2013 is looking pretty good! I loved your recent post on motor, sensory and structural aspects of laterality in dogs. This is the type of research that gets me going. Who would think any information could come from this, and then... Tada!!!
|Dogs with clockwise chest whorls were more likely 'right-pawed'|
Project: Play with Your Dog is going well! We’re getting loads of submissions from people across the globe, and we'll be collecting submissions through Spring 2013. It’s exciting that people are opening up and sharing little tidbits into how they interact with their dogs.
Bark magazine blogger, JoAnna Lou recently gave the study a shout out, and that has definitely resulted in the submission of more videos!
The feeling of anticipation
The other thing I love about play is the overarching feelings of excitement, joy and anticipation -- with anticipation probably being my favorite. Play with my cat Josh is mostly about anticipation (And as you know, Josh is behind the world famous Tumblr page, http://thingsmycatbroke.tumblr.com. The page hasn’t been updated in a month, which is probably a good thing).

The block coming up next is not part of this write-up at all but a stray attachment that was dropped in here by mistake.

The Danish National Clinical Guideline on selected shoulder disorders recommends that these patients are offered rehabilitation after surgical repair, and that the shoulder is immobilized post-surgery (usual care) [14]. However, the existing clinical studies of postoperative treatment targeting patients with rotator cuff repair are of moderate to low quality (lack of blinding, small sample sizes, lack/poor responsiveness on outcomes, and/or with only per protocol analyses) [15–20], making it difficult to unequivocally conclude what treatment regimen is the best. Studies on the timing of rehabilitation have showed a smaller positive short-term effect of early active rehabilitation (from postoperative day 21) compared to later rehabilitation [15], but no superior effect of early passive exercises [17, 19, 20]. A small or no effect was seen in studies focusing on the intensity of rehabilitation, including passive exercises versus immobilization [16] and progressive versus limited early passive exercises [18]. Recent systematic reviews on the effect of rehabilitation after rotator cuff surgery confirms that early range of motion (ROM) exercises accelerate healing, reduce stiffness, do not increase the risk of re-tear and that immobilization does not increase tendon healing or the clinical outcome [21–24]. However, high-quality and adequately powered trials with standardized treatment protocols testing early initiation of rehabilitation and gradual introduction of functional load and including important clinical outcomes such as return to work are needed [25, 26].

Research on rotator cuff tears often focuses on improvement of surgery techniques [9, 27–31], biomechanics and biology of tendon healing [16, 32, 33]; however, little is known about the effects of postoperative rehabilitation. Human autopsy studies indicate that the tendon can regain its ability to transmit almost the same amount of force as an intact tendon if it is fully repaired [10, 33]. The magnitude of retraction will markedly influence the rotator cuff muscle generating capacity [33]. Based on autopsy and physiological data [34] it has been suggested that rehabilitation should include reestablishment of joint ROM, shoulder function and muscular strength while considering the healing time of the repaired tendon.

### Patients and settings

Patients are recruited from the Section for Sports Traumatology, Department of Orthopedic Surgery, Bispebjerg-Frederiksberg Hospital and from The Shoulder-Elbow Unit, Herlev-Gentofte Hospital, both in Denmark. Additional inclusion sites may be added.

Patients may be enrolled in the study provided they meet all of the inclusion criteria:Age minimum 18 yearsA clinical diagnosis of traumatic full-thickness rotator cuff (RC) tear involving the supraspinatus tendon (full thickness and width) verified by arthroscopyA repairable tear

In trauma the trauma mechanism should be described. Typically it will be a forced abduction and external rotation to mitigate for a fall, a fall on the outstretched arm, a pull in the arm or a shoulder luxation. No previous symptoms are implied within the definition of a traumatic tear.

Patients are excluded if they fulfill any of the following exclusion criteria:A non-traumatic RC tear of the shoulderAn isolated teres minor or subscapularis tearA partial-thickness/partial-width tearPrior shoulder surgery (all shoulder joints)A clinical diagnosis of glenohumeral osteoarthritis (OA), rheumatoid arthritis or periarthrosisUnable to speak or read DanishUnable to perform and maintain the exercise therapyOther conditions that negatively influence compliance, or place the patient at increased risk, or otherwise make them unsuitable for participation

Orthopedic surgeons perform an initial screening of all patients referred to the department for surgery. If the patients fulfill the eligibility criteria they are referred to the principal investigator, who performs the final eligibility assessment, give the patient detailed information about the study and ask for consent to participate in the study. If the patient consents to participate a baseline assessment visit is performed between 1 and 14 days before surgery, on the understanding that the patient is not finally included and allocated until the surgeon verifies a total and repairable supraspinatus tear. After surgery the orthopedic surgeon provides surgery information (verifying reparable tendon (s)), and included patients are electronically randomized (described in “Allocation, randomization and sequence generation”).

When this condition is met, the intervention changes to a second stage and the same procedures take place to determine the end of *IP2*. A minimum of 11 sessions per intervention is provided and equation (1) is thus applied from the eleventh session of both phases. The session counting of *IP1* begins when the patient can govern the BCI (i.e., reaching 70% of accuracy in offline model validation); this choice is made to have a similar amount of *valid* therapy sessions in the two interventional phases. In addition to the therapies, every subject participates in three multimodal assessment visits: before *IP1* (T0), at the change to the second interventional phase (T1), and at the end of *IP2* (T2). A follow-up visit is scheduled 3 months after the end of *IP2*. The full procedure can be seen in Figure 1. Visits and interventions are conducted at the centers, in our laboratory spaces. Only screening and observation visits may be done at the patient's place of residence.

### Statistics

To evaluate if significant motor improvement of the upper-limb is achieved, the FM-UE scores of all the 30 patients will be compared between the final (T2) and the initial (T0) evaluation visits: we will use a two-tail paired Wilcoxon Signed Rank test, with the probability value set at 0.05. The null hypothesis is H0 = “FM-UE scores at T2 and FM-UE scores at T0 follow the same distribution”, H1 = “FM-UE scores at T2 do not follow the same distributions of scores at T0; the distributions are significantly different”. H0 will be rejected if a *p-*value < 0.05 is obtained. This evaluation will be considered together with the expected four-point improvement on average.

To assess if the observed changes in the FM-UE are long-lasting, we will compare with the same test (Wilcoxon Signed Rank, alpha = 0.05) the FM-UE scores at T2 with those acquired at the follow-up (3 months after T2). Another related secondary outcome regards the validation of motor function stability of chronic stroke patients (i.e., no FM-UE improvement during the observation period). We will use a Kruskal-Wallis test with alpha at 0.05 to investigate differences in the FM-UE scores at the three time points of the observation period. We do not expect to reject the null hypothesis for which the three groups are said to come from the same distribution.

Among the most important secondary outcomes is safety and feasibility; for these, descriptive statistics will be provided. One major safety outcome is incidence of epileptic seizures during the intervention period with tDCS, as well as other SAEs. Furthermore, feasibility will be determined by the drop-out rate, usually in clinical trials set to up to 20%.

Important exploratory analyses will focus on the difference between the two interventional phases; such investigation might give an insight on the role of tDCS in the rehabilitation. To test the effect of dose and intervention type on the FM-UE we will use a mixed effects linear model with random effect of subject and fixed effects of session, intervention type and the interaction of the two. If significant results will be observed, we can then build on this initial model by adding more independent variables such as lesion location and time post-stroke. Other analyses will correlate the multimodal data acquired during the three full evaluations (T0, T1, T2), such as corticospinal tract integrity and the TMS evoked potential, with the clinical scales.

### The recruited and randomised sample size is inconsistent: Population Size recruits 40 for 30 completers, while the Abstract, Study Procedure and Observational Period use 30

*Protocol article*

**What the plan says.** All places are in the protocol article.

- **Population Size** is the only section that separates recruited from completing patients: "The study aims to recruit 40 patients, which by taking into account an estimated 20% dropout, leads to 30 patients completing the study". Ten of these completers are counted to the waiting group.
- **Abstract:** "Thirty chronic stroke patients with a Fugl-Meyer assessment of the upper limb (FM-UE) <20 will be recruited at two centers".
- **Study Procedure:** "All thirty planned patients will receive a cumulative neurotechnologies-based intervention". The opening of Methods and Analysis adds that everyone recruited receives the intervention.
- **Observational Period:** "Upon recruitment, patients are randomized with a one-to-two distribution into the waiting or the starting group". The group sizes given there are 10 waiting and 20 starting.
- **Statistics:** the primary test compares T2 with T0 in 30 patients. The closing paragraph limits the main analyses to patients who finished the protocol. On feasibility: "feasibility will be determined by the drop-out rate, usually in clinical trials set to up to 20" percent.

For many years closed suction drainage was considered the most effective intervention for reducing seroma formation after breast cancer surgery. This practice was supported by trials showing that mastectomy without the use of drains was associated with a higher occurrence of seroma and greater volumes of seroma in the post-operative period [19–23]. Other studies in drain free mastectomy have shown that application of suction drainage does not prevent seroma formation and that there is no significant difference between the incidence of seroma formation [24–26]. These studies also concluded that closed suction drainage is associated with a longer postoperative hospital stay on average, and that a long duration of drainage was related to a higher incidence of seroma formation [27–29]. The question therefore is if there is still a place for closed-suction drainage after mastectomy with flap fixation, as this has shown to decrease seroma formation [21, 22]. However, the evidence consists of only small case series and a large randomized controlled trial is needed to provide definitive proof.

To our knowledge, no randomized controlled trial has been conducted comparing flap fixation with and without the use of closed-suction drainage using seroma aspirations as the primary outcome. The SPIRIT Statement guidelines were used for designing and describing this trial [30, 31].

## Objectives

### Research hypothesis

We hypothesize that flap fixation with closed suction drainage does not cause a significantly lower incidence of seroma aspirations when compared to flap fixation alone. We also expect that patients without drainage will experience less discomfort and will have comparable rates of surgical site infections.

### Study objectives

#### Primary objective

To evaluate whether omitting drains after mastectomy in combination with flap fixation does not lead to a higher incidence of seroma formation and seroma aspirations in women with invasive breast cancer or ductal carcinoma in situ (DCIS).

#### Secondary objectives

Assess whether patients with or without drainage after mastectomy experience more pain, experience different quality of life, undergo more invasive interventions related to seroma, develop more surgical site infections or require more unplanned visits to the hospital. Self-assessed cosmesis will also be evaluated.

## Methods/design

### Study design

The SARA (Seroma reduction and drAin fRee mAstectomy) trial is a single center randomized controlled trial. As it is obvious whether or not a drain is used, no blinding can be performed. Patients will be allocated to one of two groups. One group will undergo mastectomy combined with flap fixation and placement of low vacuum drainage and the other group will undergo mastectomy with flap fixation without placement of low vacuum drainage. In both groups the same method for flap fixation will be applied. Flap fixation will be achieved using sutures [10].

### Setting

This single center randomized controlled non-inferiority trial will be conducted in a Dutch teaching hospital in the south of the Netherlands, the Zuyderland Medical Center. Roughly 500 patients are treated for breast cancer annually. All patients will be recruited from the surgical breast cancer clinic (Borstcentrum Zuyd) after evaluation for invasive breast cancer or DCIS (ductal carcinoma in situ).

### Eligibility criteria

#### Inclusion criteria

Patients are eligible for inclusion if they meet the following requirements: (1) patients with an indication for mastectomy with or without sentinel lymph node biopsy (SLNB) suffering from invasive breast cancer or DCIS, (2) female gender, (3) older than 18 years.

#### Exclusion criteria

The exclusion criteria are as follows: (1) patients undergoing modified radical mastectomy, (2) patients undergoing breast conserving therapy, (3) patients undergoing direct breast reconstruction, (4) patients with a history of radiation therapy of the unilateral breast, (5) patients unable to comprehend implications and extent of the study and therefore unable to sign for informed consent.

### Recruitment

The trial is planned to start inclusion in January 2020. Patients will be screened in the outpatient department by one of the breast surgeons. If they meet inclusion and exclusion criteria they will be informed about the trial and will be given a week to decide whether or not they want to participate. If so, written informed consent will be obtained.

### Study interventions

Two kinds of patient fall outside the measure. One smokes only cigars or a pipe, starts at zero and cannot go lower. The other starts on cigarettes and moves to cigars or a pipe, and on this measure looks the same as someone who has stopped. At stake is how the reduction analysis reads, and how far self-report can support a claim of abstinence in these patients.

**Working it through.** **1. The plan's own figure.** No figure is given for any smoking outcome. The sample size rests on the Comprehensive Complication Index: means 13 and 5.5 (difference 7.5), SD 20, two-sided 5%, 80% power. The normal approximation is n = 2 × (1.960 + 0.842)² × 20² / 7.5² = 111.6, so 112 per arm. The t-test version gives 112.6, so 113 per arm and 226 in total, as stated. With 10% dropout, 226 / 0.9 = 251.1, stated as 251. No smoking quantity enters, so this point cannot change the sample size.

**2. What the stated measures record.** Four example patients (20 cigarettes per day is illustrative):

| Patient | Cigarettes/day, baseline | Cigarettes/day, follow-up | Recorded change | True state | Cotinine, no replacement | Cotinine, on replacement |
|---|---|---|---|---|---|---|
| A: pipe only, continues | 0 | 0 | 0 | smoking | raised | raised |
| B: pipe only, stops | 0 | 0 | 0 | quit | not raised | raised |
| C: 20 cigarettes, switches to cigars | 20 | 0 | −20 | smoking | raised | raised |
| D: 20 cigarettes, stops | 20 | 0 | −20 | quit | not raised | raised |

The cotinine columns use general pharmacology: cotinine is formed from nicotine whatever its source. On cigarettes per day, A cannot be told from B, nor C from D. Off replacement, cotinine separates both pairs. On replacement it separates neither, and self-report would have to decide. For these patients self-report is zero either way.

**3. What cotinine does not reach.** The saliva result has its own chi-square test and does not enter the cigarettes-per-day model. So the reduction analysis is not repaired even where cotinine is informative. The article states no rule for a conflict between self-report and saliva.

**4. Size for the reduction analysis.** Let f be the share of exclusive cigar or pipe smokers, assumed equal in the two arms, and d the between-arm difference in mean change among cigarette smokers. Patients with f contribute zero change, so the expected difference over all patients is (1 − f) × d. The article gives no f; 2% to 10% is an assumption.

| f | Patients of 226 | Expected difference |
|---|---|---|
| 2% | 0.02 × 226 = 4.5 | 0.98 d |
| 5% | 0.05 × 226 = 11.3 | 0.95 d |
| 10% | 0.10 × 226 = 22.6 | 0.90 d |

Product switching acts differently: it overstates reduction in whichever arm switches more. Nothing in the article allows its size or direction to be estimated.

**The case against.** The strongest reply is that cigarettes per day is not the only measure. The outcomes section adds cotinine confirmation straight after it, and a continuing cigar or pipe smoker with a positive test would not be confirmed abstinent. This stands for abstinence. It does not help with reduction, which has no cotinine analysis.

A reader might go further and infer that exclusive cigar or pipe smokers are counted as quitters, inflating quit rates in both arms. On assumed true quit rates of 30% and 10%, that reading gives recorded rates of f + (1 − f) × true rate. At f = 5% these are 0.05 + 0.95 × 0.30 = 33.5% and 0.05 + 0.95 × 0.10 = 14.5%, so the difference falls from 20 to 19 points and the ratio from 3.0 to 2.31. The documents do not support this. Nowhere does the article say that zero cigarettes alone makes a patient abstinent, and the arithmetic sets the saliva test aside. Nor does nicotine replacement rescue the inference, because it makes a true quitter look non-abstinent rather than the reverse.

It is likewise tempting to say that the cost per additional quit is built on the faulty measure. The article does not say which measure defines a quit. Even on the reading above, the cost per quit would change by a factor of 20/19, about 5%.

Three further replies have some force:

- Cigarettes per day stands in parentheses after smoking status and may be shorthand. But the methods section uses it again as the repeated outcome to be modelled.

In fact, play is often used as an indicator of “positive welfare.” How do we know whether an animal -- or a group of animals -- is doing well, feeling good, and generally happy? How do we explore their welfare? If animals have the time, energy and overall fitness to play, it's often assumed their basic biological functions and physiological needs are met. So a playing animal could indicate that an animal is doing well physiologically and emotionally.
Mia, you’re preparing to speak on the topic of emotional states and working dogs at a really interesting conference organized by RSPCA Australia: When coping is not enough - Promoting positive welfare states in animals. Do working dogs get time to play? What else will you be talking about? Tell tell!
Happy 2013! Let play (and happiness) reign!
Boissy A., Manteuffel G., Jensen M.B., Moe R.O., Spruijt B., Keeling L.J., Winckler C., Forkman B., Dimitrov I. & Langbein J. & (2007). Assessment of positive emotions in animals to improve their welfare, Physiology & Behavior, 92 (3) 375-397. DOI: 10.1016/j.physbeh.2007.02.003
© Julie Hecht 2013